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So argues Steve Chapman:
The best part of inflation is that it avoids the need for the government to embrace vast spending initiatives and micromanage capitalist enterprises it is not equipped to run. And unlike government programs, inflation doesn’t last forever.
One of the historic evils of inflation is that by reducing the value of debt, it rewards borrowers while punishing lenders. But this time, both sides may gain from a rising consumer price index — borrowers because their properties will be worth more than they owe, and lenders because their customers will find it easier to meet their obligations.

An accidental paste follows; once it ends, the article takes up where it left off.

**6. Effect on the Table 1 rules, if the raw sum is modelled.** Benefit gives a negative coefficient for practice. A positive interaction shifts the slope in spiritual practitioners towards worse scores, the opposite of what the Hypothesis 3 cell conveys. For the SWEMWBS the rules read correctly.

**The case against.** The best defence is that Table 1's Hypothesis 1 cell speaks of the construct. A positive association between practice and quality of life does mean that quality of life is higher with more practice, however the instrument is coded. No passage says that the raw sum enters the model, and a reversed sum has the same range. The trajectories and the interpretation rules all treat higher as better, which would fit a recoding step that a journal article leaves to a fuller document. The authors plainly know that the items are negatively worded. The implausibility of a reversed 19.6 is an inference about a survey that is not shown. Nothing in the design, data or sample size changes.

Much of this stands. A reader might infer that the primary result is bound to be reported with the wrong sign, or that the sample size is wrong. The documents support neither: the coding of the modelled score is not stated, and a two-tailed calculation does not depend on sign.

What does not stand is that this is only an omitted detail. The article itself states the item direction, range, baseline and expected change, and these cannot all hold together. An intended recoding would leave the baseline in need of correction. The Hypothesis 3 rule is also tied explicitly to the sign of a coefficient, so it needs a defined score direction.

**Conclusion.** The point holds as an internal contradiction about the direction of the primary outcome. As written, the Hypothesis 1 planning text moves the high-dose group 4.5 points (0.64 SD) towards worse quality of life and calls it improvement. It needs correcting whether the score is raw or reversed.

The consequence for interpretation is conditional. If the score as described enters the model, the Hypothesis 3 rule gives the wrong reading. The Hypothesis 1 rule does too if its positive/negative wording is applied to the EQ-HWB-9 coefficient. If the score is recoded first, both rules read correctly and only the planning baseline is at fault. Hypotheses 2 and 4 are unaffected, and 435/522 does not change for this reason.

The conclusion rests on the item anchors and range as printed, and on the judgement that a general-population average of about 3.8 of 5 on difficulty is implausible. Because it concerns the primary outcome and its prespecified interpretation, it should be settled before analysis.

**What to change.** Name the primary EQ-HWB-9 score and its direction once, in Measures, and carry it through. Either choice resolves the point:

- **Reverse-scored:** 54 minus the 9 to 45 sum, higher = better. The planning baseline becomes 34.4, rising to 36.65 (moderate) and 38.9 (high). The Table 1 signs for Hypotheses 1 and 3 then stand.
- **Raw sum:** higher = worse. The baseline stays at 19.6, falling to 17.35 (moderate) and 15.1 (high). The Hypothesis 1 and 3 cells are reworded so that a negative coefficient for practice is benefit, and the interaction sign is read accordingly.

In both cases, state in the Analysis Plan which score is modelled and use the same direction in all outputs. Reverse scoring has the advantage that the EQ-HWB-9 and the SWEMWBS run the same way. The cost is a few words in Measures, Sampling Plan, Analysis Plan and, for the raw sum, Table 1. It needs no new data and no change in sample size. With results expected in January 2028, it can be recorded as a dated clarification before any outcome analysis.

Once inflation has performed its useful role, it will have to be tamed. But the Fed has a lot of experience doing that. What it doesn’t have is experience bringing the economy out of a deep recession or a depression.
An interesting theory, though such a solution would absolutely destroy the value of the dollar overseas. Deflationary pressures would encourage savings, reduce the cost of many items, and force firms to innovate better products and methods.
Inflationary pressures allow the same mediocre system to persist.
Of course, the real elephant in the room — a vast reduction of government spending — hasn’t even been discussed much less contemplated.